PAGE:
The SI Unit for magnetic field strength is called the tesla (T) and its symbol is B.

Most magnetic fields are much smaller than 1.0 T. The largest fields generated are those in magnetic resonance imaging machines which go up to a maximum of about 5.0 T.

 

Electromagnets

A schematic diagram of an electromagnet. Note the direction of
the current flow and the common direction of all field lines inside
the solenoid.

The magnetic field around a straight wire is not very strong but can be made stronger by coiling the wire around a piece of soft iron. This electromagnet is sometimes called a solenoid. The shape of the magnetic field is the same as a bar magnet. The soft iron inside the coil makes the magnetic field stronger because concentrates the field lines inside the iron and becomes magnetic itself. Soft iron is used because it loses its magnetism as soon as the current stops flowing and acts as temporary magnet. In this way, the electromagnet can be switched on and off by turning the electricity on and off. Steel forms a permanent magnet. If steel was used inside the coil, it would continue as a magnet after the electricity was switched off. It would not be useful as an electromagnet. Permanent magnets are needed for some applications such as simple DC electric motors, generators, loudspeakers and microphones. Electromagnets are used in other applications such as AC induction motors, some DC motors and generators where the magnetic field needs to be varied or have its direction changed readily.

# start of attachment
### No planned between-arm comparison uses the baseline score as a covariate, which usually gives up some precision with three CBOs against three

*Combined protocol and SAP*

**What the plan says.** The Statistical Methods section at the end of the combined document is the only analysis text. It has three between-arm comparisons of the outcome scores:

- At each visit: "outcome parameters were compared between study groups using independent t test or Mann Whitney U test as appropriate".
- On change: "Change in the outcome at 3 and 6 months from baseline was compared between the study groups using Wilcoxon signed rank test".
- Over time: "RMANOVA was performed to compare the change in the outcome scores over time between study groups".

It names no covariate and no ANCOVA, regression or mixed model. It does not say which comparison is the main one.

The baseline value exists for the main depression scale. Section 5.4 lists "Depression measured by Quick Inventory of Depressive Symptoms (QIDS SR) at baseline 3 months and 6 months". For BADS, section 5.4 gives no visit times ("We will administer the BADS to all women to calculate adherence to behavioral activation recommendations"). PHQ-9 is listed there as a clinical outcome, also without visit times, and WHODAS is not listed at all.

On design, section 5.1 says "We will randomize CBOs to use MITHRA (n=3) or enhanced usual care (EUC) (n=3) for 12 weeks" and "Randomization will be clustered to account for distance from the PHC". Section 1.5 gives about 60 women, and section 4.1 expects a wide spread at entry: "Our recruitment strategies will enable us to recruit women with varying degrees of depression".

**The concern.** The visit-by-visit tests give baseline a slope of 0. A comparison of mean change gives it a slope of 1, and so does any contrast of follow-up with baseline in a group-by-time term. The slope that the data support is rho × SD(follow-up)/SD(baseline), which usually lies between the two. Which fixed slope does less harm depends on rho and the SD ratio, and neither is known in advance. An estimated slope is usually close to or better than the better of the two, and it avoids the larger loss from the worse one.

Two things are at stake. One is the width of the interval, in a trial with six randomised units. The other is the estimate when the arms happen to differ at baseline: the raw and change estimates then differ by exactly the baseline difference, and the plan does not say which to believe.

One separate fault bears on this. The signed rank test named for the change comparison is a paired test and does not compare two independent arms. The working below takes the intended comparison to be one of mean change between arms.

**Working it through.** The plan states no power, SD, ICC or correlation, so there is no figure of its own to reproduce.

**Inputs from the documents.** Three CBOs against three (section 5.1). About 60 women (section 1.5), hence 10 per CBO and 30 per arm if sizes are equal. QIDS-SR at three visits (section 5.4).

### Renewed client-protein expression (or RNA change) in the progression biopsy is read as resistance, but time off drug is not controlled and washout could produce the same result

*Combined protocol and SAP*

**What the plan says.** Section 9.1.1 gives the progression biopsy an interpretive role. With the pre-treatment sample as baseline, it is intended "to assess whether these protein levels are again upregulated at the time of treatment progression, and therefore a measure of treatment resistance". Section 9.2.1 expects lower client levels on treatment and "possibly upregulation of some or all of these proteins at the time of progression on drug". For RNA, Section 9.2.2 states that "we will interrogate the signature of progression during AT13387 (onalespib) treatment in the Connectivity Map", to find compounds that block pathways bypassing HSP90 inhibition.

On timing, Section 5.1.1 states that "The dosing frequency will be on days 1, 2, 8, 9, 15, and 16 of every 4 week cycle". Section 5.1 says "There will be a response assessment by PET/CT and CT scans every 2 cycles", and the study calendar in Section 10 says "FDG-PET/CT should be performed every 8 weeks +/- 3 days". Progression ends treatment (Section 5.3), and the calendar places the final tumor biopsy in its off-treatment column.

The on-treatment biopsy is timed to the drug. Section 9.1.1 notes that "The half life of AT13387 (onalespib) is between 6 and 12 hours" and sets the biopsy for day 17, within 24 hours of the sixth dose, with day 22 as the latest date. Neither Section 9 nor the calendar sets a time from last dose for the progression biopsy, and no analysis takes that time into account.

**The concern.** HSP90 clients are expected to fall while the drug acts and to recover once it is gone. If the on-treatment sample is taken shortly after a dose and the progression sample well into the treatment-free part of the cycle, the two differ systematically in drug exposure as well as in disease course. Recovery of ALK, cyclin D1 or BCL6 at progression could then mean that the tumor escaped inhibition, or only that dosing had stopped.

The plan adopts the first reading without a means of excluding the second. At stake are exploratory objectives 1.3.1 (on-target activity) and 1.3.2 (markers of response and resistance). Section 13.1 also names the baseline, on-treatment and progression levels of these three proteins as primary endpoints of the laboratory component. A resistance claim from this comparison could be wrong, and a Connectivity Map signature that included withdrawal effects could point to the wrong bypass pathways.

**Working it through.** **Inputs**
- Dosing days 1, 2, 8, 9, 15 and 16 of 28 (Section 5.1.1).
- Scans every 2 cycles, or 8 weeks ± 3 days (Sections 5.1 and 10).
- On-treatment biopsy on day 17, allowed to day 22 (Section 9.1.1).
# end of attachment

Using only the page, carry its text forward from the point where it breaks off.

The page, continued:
You should note that winding a current carrying conductor in this way produces field lines inside the solenoid that all run in the same direction. This is what creates the external north and south pole of the electromagnet.

The strength of the magnetic field produced by an electromagnet can be increased by:

  • Using a soft iron core
  • Using more turns of wire on the coil.
  • Using a bigger current.

Reversing the direction of the current will reverse the direction of the magnetic field. This can be useful in many applications such as alarm bells and circuit breakers.

 

Force on a Conductor

Production of a force known as the motor effect due to
the interaction of two magnetic fields.

The laws of electromagnetism tell us that electric charges such as protons and electrons will always experience a force when they move in an external magnetic field. This phenomenon is know as the motor effect.

A current carrying conductor contains electrons all moving with a certain velocity towards a positive potential so you would expect the conductor to experience a force, which it does. It is the interaction of the the external magnetic field with the radial magnetic field around the conductor that produces the force.

The motor effect can be simply demonstrated using the equipment shown below. A conducting carbon (graphite) rod placed between the poles of a permanent magnet and laying on two conducting wires. In the first situation, the carbon rod is free to roll and will experience a force causing it to move towards the right. In the second situation, the directrion of the field has been changed with respect to the conductor.

Maximum force (blue arrow) is produced when the conductor is perpendicular to the field lines. In this case the force is to the right, at maximum and perpendicular to the magnetic field.

Changing the orientiation of the field lines with respect to the conductor will change the direction of the force. In this case the force is still at maximum and perpendicular to the field lines, but will now be upwards.